Among the many informative sessions at last week’s NALP Annual Conference was a Q&A with members of the American Bar Association, in which the ABA gave a sneak peek at the most recent law school employment statistics. How has the law school class of 2014 fared since graduating? The short answer: A little better than their predecessors, but mostly because the number of law school grads shrank from the previous year. Here’s a quick and dirty look at the numbers:
So the modest improvement in hiring is mostly due to the lower number of legal job-seekers, as opposed to an increase in available jobs. (In fact, it was the opposite for every category besides government jobs.) But hey, anything that brings the overall unemployment number down is good news in this universe, where a 2010 law grad can be $328,000 in debt and work at Cracker Barrel.
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The country’s largest and most prestigious firms can be found on all sides of lawsuits dealing with controversial issues. More often than not, they are thought of as forever representing “the bad guys” when they are stuck in a jam (tobacco companies and pharma companies fending off products liability claims, corrupt CEOs and government officials, the big banks fighting accusations of causing the Great Recession, you name it).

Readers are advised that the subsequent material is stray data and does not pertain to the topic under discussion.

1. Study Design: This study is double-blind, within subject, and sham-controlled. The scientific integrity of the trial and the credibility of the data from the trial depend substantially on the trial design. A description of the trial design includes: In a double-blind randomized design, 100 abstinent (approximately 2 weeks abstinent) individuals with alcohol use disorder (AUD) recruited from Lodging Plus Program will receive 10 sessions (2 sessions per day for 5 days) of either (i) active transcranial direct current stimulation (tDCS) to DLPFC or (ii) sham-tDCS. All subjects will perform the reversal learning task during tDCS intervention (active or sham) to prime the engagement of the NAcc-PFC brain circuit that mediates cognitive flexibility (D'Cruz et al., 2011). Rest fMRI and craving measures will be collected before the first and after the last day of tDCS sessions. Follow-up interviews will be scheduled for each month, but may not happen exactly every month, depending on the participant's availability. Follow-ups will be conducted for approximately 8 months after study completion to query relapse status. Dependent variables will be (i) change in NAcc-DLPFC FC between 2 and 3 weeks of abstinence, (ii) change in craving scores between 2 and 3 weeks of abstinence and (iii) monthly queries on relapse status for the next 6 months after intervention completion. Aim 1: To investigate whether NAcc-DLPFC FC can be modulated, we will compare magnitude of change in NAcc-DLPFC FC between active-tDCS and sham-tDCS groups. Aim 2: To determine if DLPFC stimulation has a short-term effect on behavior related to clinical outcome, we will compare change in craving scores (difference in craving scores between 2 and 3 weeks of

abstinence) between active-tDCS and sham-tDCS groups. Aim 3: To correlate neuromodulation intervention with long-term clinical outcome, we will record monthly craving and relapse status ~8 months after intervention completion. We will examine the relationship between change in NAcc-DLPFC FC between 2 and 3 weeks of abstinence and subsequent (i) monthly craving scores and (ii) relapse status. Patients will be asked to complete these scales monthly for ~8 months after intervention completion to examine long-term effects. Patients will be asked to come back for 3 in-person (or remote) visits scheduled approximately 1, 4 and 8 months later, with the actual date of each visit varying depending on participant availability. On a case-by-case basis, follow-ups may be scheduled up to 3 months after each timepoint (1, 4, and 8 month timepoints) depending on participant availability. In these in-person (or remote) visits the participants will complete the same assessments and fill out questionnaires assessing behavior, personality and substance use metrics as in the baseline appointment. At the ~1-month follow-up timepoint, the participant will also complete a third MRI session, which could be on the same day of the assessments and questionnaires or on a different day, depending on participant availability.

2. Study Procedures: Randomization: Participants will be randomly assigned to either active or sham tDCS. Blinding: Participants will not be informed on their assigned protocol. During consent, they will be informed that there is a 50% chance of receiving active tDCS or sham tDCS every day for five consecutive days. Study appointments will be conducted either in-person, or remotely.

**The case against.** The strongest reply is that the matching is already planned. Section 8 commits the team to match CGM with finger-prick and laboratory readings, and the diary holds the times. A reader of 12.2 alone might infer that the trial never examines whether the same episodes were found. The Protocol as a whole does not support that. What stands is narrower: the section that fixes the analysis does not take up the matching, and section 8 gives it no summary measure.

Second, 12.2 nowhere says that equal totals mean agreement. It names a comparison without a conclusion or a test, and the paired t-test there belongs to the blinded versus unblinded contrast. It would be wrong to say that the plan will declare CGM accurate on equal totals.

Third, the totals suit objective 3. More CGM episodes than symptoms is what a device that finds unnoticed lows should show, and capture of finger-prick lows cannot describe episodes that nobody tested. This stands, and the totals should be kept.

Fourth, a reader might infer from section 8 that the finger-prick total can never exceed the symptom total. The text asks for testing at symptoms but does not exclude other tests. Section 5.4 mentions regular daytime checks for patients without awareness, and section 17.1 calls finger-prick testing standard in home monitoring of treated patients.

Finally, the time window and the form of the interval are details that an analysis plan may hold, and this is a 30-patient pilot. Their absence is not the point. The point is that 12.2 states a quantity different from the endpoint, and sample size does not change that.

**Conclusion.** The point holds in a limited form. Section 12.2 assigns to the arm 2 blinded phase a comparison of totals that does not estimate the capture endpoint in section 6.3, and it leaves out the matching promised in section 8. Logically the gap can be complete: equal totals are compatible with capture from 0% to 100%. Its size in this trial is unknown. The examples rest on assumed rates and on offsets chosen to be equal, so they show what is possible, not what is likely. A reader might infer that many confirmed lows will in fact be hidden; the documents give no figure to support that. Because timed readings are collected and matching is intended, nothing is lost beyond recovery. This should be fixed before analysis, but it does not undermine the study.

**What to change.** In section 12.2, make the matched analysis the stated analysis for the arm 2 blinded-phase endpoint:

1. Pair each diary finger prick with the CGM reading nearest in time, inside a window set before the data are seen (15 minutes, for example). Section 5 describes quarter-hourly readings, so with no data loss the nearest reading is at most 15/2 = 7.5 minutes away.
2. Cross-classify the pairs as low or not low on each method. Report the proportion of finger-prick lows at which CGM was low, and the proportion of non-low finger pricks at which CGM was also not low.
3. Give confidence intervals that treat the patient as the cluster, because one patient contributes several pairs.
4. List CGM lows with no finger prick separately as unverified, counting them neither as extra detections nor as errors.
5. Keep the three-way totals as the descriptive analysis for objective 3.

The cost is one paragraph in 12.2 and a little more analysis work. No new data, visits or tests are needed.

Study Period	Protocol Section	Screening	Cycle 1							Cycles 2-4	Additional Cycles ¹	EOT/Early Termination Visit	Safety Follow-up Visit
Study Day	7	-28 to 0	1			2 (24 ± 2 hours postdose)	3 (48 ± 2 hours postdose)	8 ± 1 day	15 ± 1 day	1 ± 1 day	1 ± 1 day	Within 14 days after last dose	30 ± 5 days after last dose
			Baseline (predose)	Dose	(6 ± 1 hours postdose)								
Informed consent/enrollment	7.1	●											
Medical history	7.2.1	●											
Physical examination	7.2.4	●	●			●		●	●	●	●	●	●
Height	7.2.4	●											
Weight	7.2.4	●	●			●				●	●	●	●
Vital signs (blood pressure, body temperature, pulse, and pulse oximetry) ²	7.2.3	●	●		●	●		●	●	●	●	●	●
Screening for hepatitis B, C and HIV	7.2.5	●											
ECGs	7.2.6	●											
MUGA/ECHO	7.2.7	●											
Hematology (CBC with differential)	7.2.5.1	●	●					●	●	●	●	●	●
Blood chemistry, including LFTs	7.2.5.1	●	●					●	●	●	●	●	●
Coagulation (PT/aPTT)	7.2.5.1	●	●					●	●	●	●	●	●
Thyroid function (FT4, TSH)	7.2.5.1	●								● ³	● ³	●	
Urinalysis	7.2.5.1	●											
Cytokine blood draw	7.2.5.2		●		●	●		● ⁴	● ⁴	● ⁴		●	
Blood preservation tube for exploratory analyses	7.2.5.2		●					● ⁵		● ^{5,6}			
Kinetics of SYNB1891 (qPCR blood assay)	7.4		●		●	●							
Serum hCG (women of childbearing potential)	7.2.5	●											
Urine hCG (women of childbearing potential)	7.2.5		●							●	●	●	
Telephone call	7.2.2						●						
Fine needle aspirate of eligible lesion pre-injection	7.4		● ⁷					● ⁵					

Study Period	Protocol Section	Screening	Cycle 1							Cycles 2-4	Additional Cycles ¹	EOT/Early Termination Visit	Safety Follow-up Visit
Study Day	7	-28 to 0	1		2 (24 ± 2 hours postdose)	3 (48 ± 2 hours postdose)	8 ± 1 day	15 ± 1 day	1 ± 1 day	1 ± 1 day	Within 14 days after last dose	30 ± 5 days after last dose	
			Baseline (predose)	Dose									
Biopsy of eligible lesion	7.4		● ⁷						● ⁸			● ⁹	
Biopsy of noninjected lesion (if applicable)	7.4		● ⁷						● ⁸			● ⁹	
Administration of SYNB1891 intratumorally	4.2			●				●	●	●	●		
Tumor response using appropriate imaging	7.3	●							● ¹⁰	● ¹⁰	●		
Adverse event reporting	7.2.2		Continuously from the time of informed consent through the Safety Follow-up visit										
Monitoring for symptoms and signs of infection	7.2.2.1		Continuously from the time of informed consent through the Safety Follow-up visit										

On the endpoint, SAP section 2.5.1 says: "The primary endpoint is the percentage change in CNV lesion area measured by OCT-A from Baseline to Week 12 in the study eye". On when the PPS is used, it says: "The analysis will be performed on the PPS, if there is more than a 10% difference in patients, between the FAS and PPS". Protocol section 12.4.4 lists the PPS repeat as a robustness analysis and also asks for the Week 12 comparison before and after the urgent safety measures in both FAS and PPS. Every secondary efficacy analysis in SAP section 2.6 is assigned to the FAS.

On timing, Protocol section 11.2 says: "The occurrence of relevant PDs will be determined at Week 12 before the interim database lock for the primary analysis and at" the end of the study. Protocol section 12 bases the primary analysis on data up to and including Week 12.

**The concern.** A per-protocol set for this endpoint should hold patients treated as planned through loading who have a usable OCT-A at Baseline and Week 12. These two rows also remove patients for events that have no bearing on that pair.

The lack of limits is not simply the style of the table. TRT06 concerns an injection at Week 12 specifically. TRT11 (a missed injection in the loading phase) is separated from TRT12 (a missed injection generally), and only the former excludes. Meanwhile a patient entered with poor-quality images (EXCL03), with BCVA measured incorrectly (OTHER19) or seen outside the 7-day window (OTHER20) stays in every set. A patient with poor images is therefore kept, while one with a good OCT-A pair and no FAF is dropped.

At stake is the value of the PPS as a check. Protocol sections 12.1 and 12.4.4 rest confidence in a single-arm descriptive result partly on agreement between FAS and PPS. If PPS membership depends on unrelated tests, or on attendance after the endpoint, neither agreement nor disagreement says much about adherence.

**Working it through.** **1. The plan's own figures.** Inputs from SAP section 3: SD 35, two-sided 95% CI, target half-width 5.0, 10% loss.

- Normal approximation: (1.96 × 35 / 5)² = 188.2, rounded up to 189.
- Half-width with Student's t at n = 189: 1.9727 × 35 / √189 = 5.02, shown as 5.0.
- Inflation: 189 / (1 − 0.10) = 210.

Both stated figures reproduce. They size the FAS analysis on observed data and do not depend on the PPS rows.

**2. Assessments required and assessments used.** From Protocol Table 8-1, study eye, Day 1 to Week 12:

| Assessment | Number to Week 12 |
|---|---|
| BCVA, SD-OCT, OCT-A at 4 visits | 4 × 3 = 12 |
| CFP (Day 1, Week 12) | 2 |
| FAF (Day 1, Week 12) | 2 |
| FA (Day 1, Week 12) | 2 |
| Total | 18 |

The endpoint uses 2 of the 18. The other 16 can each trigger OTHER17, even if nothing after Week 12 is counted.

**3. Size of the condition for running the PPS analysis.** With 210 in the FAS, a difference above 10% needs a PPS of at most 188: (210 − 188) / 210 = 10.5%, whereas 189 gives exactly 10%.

For many of today’s law students, firm culture, location, and practice area remain the most important factors in deciding where to apply. Recently, students have discovered that evaluating these factors — and making the right choice for their legal career — is easier when opting to apply directly to firms for summer positions.
Every year during the week before Thanksgiving week, we take the time to recognize our public school communities by celebrating American Education Week. Now, this week isn’t just about teachers and students, it’s also about some of the unsung heroes of our education system, including administrative staff, janitors, cafeteria workers, and even our school bus drivers.